MOVIE BUFF-ET: Animated adventure ‘Missing Link’ leads a mixed bag of movie releases


A mixed bag of movies opens this weekend at local theaters, and to be perfectly honest none of them look to be all that compelling.

With that said, sometimes movies can be surprisingly fun when you’re expectations are low.


The closest movie to being a big release this week is the reboot of the “Hellboy” franchise by director Neil Marshall which stars David Harbour as the title character. The film pits Bureau of Paranormal Research and Defense agent Hellboy, a demon who escaped from Hell during World War II thanks to Nazis practicing the dark arts, against Nimue, the revived blood witch of Camelot (Mila Jovovich). The film, which received relatively little marketing support from its distributor Lionsgate, has garnered dreadful review from critics, although some fans of the comic book have defended the film’s honor in online forums. If you’re determined to see a super-hero movie this weekend, I’d suggest checking out “Shazam!”


“Little” is a comedy fantasy that revives the tried-and-true trope of a cold-hearted adult Jordan Sanders (Regina Hall adult/Marsai Martin child) being reverted back to childhood to learn lessons about playing nice that she should have learned the first time she was a kid. Sanders is cold-souled tech mongol, who relies on her more than capable assistant April (Issa Rae) to keep her business afloat until Sanders becomes her old self again.

I actually got a few chuckles out of the trailer. I suspect the film will be funny, and it might even have heart, but I won’t know for sure until it hits cable or a streaming platform.

Missing Link

“Missing Link” is Laika’s latest stop-motion animation feature film that tells the tale of how myths and monsters investigator Sir Lionel Frost (Hugh Jackman) reunites Bigfoot (Zach Galifianakis) with his relatives. The movie which also features the voice talent of Zoe Saldana, Emma Thompson, Stephen Fry, and Timothy Olyphant, is receiving solid reviews like other Laikia films like “Coraline,” “ParaNorman,” “The Boxtrolls, and “Kubo and the Two Strings.”

If you’re a fan of animation, “Missing Link” looks like a winner for kids of all ages.

Mia and the White Lion

“Mia and the White Lion” is a throwback film of sorts to the type of family fare Disney produced in the 1960s and ‘70s when its animated production fell on hard times. The story is about a girl Mia (Daniah De Villiers) who seeks to save an endangered white lion cub by journeying across the South African savanna for sanctuary where the animal can live out its life free of danger. The movie is getting solid reviews.


“After” is a romantic drama about a somewhat innocent college girl Tessa Young (Josephine Langford) who becomes enamored with brooding rebel Hardin Scott (Hero Fiennes-Tiffin), and how her desire turns her life upside down. The movie is based on the best-selling book series by Anna Wood. “After” was book series I missed out on, and film I probably will too. That said the few reviews available say the movie isn’t original but is pretty good.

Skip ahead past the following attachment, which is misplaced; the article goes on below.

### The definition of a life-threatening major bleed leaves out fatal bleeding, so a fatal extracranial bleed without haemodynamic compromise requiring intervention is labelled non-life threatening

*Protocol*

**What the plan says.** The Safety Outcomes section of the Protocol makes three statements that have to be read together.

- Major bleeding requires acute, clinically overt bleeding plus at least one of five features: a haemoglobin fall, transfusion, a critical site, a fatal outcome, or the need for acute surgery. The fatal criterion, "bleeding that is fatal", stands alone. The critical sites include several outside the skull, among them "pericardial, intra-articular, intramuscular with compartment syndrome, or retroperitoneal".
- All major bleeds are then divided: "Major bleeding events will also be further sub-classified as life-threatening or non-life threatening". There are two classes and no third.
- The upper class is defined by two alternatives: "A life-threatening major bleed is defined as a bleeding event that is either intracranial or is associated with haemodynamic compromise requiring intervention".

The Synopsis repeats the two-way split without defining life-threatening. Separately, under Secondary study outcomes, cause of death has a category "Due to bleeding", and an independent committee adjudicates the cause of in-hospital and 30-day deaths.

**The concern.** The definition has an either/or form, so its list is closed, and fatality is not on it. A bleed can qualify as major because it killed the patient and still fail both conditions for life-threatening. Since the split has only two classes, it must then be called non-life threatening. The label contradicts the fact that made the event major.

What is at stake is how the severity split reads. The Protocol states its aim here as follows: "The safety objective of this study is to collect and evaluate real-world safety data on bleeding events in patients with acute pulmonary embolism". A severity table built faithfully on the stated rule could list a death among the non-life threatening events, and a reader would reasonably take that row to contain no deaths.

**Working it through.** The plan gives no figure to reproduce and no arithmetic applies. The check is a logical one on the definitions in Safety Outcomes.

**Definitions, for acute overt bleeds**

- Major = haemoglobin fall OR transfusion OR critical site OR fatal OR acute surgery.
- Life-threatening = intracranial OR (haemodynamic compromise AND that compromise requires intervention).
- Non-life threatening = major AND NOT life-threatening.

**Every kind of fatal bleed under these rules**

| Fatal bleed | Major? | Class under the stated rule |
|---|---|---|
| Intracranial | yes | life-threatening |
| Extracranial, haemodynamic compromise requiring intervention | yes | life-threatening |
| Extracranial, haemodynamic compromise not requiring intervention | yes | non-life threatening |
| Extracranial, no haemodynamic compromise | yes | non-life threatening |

Classic Corner


New In Local Theaters

  • Little (PG-13) 1 hr. 48 min. – AMC Fiesta Square, Malco Razorback, Malco Rogers Towne, Malco Springdale
    » Watch trailer
  • Hellboy (R) 2 hr. 1 min. – AMC Fiesta Square, Malco Razorback, Malco Rogers Towne, Malco Springdale, Bentonville Skylight
    » Watch trailer
  • Missing Link (PG) 1 hr. 35 min. – AMC Fiesta Square, Malco Razorback, Malco Pinnacle, Malco Springdale
    » Watch trailer
  • Mia and the White Lion (PG) 1 hr. 38 min. – Malco Pinnacle Hills
    » Watch trailer
  • After (PG) (PG-13) 1 hr. 46 min. – AMC Fiesta Square, Malco Razorback, Malco Pinnacle Hills
    » Watch trailer

Director William Wyler’s classic 1959 adaptation “Ben-Hur” turns 60 years old this year and to celebrate, the Malco Razorback Cinema and Grill will hold two showing of the epic at 1 p.m Sunday and 6 p.m. Wednesday.

Sometimes a movie is tagged with the description epic falsely, but that is not the case with Ben-Hur. The word was practically created for the movie that tells the story of Judah Ben-Hur, the Hebrew prince who became a slave determined to fight for his freedom from the Romans until he learns he can only be set free by letting go of his need for revenge and find compassion for his fellow man.

Charlton Heston stars a Ben-Hur, and it’s arguably his finest performance in his best film. It’s hard to imagine any other actor in the iconic role of a man brought to his knees by his pride and lust for revenge. Both in Gen. Lew Wallace’s 1880 novel and the film, Ben-Hur’s life echoes the plight of the Jewish people under Roman rule and parallels the life of Jesus, whom Ben-Hur meets at critical points in his life.

The film includes one of the greatest action sequences ever committed to film with its thrilling chariot race, which many critics feel stands unequaled before or since.

The movie won 11 Academy Awards in 1960 including Best Picture, Best Director (Wyler), Best Actor in a Leading Role (Heston), Best Actor in a Supporting Role (Hugh Griffith), and Best Cinematography.

Be aware that the movie is three hours and 32 minutes long, but to a fan of great movies, it’s time well spent.